May 25, 2023 | View PDF
My boyfriend's daughter (I'll call her Mary) got married six months ago. She is 19 and pregnant. My boyfriend (I'll call him John) didn't go to the wedding because he disapproved of her husband and the marriage.
The reason he gave for not attending was it would make him a hypocrite in front of his other children if he went. This caused a huge rift between John and Mary, and they have not spoken since the wedding. Before this, they were very close, talking almost every day.
Mary's baby is due any day now. I told Mary it would be a shame not to allow her baby a chance to know its grandfather. She said John could see the baby if he wanted, but she is unwilling to make the first move.
I talked to John this morning and told him I think they are both stubborn as donkeys. John is firm in his stance, saying it is a matter of principle. He says by not compromising, he is able to sleep at night. I am not sure John is using the term "principle" correctly, since I don't understand what principle this involves.
The dictionary defines a principle as a rule of conduct or something which is important. In my opinion, establishing communication with Mary wouldn't compromise his principles, since it seems his objective was not alienating his daughter but boycotting the wedding. Is there some principle involved here?
Trina, when you are a parent, all you can do is get your children to a certain point. After that, they are on their own. Parents are not like pear trees, putting out only pear seeds. Humans are free to follow a different course. Wisely or not, Mary can decide who she marries.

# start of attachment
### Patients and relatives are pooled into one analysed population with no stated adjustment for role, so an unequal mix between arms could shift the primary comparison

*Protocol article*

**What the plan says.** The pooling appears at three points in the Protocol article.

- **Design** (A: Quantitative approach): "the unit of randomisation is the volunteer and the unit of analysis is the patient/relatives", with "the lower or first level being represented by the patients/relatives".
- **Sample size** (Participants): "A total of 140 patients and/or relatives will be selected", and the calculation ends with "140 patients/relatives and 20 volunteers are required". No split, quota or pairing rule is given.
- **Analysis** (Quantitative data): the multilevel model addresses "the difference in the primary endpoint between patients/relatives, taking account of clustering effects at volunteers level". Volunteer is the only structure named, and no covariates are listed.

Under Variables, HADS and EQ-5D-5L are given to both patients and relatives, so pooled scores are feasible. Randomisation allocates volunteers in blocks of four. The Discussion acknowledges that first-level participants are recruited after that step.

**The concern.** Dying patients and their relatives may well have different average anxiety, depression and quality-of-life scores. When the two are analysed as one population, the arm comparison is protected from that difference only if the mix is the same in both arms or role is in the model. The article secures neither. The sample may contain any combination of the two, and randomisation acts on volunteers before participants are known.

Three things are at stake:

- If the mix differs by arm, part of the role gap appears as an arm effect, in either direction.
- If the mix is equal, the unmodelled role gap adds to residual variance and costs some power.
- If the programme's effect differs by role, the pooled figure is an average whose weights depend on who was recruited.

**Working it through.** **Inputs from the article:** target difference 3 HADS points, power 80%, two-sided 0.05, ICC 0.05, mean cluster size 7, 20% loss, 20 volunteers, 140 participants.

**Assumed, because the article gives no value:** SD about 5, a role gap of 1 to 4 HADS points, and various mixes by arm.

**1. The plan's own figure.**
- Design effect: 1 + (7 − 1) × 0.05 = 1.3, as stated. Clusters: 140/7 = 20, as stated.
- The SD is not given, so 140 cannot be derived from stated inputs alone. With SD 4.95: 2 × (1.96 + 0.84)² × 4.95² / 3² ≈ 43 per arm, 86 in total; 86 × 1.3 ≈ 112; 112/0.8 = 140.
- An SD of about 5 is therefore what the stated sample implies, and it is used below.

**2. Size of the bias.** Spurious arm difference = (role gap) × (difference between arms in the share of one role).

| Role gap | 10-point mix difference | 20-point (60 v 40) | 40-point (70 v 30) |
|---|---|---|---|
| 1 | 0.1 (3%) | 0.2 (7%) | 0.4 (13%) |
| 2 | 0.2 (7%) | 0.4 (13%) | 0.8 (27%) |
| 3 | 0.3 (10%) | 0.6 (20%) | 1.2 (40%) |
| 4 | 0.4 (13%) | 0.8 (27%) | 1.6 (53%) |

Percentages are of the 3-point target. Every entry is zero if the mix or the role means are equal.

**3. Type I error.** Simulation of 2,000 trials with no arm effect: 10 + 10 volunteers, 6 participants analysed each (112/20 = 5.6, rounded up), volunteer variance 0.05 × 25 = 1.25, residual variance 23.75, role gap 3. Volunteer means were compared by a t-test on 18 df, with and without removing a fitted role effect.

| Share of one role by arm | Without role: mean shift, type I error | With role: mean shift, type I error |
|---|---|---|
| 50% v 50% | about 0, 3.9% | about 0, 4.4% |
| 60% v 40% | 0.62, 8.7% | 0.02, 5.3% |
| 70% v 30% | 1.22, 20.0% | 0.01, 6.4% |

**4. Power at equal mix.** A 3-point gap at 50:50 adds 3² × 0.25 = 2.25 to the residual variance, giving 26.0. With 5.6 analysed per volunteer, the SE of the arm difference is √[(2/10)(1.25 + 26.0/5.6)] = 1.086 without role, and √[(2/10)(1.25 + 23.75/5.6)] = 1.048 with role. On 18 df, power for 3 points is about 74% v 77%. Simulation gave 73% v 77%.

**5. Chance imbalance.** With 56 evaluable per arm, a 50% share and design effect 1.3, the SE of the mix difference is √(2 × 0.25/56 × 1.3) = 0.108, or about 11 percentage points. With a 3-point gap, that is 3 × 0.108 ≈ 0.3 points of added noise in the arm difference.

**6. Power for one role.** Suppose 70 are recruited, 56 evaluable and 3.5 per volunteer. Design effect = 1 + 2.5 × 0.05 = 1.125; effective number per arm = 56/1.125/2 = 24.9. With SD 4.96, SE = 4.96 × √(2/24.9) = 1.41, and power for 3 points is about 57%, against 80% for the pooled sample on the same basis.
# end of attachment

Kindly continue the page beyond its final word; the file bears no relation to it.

She married a man John dislikes, and she is pregnant. That's a fact, not a principle. As a parent, John punished Mary by not attending the wedding. It was a harsh punishment. Girls dream of walking down the aisle on their father's arm, and Mary has no wedding pictures with her dad in them.
After you punish a child, you move on. You don't punish them again and again for the same offense. Whatever John's pride required should have been satisfied. All the rest is revenge. The only principle here is anger. John is angry his authority over Mary was undermined.
For the sake of vanity, he is ready to create a permanent rift in the family. On birthdays, holidays, and other occasions, the family won't be together as a unit, and in a short time, the repercussions of his actions may be too far advanced to reverse.
If John cannot behave himself around Mary and her husband, it is best not to be around them. But the principle he violates is placing pride above love.
Wayne & Tamara
I am involved in a relationship for the past seven years. Recently I asked my partner what his future plans are for us. His answer was, "I don't know." Am I wasting my time?
Nadine, if you have to approach the topic of marriage so gingerly, you already know the answer. If your partner wanted to make things permanent, you wouldn't need to ask.
It's hard to walk away from a casino table when you've been losing. You naturally want to win back what you've lost. You lost three years, then four, and now seven. It's time to walk away.
He's had the benefits, and you've taken the loss. He hasn't given you the one thing you want. Chances are he has known for a long time he doesn't want to make you his wife.
You will learn a lesson if you end this relationship on your own terms. You will have learned not to let things drag on with someone who doesn't have those feelings which add up to marriage.
Wayne & Tamara
Wayne & Tamara are also the authors of Cheating in a Nutshell, What Infidelity Does to the Victim, available from Amazon, Apple, and most booksellers.
Photo Credit: Christopher Campbell